Publicity deals and moonlighting on the air put agencies to the propaganda test.
In August, an anonymous reader of The Washington Post pointed out that Karen Czarnecki, a deputy assistant secretary at the Labor Department, has been moonlighting on Fox News and on the Public Broadcasting Service show To the Contrary without disclosure of her government position. Labeled on the PBS show as a conservative commentator, Czarnecki sometimes has strayed into matters on which viewers, had they known her official role, might have questioned whether she spoke from a professional or personal standpoint.
Labor spokesman David James defends the arrangement, noting that Czarnecki has appeared on the shows as a private citizen, out of the realm of workplace restrictions. Her activities outside the department "have been cleared by career ethics staff," he says, adding that Labor officials equate her appearances to any other job she might hold in off hours.
Critics have said the show's host, Bonnie Erbe, could have informed viewers of her guest's official role. In a response posted on the show's Web site, Erbe argued, "I did so once about five years ago [when Czarnecki joined the Labor Department] and am doing so again here. Viewer input and trust is important to us."
But PBS' ombudsman, Michael Getler, says the network should have done more to let readers know of Czarnecki's day job. "It seems to me that it is a big mistake for the program and PBS-no matter what the Labor Department says-not to make her other full-time association clear to viewers in some fashion," he concluded in an Aug. 20 column on the PBS Web site.
The entire episode has overtones of the commotion that broke out in 2004 when the Education Department landed under a microscope for paying conservative pundit Armstrong Williams to promote the No Child Left Behind Act. Also, the agency produced a prepackaged video news story about the act, which looked like an independent news piece.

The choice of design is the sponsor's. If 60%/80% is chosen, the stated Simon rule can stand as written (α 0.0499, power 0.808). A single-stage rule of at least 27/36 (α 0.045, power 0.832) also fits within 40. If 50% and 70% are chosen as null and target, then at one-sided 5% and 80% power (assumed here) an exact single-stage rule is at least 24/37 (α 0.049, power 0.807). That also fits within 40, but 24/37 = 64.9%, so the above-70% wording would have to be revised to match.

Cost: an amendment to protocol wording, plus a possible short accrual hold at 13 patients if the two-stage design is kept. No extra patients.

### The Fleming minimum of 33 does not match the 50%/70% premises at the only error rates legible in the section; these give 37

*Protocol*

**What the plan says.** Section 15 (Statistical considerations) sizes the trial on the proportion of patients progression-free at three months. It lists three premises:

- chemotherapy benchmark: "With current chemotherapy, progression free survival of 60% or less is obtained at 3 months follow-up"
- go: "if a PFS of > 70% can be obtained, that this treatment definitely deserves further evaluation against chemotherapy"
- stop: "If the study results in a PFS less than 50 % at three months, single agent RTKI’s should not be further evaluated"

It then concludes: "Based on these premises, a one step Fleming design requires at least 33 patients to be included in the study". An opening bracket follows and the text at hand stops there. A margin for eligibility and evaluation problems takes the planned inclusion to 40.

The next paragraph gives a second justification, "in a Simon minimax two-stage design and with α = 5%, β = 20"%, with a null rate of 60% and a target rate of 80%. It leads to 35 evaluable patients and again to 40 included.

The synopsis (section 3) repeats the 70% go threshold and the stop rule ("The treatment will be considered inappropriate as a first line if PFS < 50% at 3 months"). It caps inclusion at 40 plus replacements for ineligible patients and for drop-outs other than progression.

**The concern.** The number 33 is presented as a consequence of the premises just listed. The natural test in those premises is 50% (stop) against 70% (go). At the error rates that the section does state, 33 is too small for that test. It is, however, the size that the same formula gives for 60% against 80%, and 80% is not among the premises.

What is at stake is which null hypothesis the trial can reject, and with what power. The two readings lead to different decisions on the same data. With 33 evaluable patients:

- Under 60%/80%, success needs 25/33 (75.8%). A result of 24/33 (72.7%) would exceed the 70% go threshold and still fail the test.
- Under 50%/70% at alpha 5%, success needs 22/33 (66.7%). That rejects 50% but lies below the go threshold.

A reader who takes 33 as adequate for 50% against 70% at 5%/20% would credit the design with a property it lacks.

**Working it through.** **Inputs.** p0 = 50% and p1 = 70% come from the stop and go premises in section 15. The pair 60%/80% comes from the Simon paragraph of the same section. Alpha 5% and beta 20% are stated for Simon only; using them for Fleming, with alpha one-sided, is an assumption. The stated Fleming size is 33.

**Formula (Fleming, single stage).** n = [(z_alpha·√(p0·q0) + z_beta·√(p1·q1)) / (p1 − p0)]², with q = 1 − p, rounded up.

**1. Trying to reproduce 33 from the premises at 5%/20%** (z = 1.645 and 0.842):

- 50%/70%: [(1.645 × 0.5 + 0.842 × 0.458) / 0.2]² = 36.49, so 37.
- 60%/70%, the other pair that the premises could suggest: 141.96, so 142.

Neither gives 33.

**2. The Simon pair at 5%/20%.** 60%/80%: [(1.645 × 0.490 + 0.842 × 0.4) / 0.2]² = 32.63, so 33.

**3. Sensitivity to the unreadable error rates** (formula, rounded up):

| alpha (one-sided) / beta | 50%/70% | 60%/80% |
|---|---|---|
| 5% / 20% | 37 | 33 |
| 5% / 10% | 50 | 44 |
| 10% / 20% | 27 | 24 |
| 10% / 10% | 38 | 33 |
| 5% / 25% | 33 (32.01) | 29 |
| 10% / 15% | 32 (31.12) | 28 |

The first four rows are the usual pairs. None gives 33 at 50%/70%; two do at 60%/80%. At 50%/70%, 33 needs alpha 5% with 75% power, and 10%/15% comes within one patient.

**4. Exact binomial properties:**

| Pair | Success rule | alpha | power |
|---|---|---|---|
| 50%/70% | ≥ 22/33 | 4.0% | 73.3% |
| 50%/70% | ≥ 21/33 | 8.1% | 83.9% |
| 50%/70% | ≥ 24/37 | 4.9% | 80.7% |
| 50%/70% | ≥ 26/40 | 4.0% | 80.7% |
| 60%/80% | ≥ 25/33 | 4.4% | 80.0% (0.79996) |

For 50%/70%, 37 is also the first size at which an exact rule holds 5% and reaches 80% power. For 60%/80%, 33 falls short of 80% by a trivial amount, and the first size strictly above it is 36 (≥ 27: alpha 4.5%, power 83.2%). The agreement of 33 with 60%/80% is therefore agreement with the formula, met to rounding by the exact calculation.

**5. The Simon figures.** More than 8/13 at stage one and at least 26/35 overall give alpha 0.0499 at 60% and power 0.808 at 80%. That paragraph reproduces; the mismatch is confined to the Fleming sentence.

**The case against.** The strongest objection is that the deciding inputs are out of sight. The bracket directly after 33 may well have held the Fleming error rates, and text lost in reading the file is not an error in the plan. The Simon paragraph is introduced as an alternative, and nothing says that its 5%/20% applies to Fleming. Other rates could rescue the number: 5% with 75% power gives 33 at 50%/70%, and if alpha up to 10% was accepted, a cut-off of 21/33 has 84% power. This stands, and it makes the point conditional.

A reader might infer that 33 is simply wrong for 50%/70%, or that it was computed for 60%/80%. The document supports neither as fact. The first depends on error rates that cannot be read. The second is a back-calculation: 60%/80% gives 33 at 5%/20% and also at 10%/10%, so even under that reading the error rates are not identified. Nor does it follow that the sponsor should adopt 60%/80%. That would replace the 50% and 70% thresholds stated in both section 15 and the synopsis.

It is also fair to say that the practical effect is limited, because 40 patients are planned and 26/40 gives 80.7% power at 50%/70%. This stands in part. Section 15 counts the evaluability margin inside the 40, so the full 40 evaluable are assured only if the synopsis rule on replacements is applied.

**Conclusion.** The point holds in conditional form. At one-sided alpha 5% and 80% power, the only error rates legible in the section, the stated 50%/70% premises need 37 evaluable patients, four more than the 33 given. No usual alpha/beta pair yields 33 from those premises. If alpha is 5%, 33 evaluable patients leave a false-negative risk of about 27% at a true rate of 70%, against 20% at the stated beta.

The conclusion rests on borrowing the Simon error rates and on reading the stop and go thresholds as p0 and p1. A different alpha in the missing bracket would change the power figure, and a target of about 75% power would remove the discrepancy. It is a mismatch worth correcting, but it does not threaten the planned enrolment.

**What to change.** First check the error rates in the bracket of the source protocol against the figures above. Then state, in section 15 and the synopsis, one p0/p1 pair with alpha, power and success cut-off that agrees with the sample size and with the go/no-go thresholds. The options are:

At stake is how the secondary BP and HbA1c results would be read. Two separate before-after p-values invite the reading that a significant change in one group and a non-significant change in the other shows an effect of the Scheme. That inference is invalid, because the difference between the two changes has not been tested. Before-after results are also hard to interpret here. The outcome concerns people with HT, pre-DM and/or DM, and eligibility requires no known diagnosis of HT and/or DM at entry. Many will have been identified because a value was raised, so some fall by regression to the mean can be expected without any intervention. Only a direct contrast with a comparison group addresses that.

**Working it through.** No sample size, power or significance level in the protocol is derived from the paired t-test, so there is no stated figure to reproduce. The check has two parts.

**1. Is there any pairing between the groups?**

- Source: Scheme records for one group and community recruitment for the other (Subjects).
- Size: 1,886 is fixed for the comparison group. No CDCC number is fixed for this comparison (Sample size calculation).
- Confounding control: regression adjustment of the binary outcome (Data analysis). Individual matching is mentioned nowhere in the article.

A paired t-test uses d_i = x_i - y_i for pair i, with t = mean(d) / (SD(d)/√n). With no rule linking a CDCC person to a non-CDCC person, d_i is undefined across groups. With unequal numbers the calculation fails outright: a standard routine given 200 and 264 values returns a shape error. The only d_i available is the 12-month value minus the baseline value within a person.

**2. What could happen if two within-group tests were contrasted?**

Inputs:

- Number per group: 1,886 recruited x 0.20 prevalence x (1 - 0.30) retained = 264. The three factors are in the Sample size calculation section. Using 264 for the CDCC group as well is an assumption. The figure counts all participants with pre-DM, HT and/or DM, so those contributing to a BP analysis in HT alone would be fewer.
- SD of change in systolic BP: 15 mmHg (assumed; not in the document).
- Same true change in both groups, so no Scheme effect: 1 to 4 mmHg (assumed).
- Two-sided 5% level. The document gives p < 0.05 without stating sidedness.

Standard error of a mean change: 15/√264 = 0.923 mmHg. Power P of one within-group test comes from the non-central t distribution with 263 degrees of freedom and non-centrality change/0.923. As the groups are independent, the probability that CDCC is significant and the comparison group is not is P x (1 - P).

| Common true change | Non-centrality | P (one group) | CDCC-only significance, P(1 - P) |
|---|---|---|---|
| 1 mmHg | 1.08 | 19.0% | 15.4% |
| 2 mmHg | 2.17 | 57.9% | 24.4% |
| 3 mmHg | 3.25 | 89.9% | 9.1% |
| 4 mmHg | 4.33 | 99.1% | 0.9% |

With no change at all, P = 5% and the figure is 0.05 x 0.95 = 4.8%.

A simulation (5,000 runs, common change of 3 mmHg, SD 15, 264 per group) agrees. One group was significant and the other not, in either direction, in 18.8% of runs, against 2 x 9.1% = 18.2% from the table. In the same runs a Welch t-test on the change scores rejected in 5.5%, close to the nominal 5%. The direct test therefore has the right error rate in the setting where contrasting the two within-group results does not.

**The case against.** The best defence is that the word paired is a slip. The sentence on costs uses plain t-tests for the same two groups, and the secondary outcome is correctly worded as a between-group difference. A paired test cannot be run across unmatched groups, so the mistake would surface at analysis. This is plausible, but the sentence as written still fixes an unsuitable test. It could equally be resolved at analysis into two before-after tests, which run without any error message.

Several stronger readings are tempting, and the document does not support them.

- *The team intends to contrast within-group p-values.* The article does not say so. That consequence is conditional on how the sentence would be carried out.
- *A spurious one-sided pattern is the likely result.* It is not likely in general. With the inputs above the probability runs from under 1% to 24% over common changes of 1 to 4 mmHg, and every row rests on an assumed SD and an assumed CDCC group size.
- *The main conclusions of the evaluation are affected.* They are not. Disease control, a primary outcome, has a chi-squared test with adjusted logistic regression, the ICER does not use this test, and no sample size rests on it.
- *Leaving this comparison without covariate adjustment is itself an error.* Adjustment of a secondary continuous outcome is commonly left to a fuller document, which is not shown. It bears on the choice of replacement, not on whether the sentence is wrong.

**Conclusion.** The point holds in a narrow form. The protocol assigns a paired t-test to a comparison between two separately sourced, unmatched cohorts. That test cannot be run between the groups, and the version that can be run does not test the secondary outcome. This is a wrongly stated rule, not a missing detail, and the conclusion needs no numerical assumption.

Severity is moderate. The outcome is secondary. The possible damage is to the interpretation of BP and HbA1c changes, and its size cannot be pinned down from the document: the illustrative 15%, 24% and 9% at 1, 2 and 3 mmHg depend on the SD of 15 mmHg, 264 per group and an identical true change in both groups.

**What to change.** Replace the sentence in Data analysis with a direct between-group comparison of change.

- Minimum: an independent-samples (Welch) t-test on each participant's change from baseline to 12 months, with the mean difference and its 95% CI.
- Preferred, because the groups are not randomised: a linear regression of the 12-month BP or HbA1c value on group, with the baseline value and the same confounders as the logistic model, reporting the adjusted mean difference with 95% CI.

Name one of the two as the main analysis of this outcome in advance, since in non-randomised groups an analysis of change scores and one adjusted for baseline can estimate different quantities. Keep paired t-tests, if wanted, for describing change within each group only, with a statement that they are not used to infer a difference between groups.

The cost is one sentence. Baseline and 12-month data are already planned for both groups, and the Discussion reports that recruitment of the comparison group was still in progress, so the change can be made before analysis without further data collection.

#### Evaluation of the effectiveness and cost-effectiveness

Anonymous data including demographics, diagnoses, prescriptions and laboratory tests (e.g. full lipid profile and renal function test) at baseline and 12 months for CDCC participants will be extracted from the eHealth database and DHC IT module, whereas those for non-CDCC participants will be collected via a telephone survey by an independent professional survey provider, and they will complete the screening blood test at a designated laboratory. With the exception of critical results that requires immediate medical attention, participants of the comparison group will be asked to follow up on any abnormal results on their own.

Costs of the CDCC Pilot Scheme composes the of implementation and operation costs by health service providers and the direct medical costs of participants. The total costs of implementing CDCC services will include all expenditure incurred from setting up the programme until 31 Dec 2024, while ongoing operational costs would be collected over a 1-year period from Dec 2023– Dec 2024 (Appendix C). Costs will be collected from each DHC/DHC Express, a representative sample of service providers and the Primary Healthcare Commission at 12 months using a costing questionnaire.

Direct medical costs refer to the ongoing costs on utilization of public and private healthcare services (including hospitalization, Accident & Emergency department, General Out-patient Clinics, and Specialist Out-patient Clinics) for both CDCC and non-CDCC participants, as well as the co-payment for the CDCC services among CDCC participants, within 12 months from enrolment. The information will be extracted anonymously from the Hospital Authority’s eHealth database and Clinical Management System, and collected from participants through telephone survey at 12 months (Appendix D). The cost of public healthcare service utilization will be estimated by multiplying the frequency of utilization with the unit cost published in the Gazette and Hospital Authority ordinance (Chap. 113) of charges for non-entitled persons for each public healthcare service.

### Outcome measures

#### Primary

Education defended both contracts. After analysis of the few, sketchily described deliverables Williams had invoiced, officials argued that he had been paid $240,000 not for his promotional efforts but for producing and airing advertisements on his show, The Right Side. Also, they said the video news releases were not propaganda because they contained only factual information.
The Government Accountability Office didn't buy either argument, concluding that Williams' on-air boosterism for Education's policies had been part of his contract. It specified that the primary contractor, global media relations firm Ketchum Inc., "shall arrange for Mr. Williams to regularly comment on NCLB."
"Because the department has no appropriation available to procure favorable commentary in violation of the publicity or propaganda prohibition, it violated the Antideficiency Act," wrote General Counsel Anthony Gamboa in a September 2005 opinion, referring to legislation that prevents agencies from spending beyond their means.
Likewise the video news release touting free remedial tutoring for students at underperforming schools-complete with a purported anchor who signed off with the line, "In Washington, I'm Karen Ryan, reporting"-would have had to clearly identify its government origins to avoid the propaganda label, Gamboa concluded.
The twin GAO opinions were unambiguous in condemning the Education contracts, but the department continued to argue its case in an apparent "agree to disagree" stance. "GAO maintains that the department violated the Antideficiency Act. The department disputes this contention," wrote Deputy Secretary Raymond Simon in a May 25 letter to President Bush and congressional leaders.
Daniel Price, who co-authored an April study for the watchdog group Center for Media and Democracy, says embarrassing public relations mishaps at Education and other agencies seem to have dampened government's interest in producing news videos. The study examined whether privately funded video news releases masquerade as authentic broadcasts. Initially Price had set out to look at government-funded segments as well, but found only three. "TV stations had the fear of God put into them regarding using those releases," he says. Not a single station had picked them up.
The dispute over Czarnecki's punditry swings the spotlight to a new focus. Since government funding isn't involved, the story likely will end differently than it did in the case of Williams and Education. But the vigorous defense mounted by Labor and PBS suggests there's plenty of room for debate and, perhaps, greater disclosure.